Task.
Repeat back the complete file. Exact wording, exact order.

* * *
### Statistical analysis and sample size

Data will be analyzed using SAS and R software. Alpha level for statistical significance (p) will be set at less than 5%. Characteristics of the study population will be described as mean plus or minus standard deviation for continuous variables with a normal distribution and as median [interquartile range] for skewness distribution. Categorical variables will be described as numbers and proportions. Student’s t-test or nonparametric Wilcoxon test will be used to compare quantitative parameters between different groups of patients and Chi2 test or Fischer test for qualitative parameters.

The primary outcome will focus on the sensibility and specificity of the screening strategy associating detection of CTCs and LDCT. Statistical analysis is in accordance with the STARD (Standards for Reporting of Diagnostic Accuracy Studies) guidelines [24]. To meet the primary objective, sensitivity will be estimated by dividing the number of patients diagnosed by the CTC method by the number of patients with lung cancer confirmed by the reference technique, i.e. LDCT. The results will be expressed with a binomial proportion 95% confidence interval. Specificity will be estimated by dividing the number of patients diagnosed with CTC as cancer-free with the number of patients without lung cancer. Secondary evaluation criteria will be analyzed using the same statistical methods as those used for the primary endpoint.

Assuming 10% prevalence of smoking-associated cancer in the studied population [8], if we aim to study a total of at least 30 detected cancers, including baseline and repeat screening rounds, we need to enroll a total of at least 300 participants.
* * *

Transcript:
### Statistical analysis and sample size

Data will be analyzed using SAS and R software. Alpha level for statistical significance (p) will be set at less than 5%. Characteristics of the study population will be described as mean plus or minus standard deviation for continuous variables with a normal distribution and as median [interquartile range] for skewness distribution. Categorical variables will be described as numbers and proportions. Student’s t-test or nonparametric Wilcoxon test will be used to compare quantitative parameters between different groups of patients and Chi2 test or Fischer test for qualitative parameters.

The primary outcome will focus on the sensibility and specificity of the screening strategy associating detection of CTCs and LDCT. Statistical analysis is in accordance with the STARD (Standards for Reporting of Diagnostic Accuracy Studies) guidelines [24]. To meet the primary objective, sensitivity will be estimated by dividing the number of patients diagnosed by the CTC method by the number of patients with lung cancer confirmed by the reference technique, i.e. LDCT. The results will be expressed with a binomial proportion 95% confidence interval. Specificity will be estimated by dividing the number of patients diagnosed with CTC as cancer-free with the number of patients without lung cancer. Secondary evaluation criteria will be analyzed using the same statistical methods as those used for the primary endpoint.

Assuming 10% prevalence of smoking-associated cancer in the studied population [8], if we aim to study a total of at least 30 detected cancers, including baseline and repeat screening rounds, we need to enroll a total of at least 300 participants.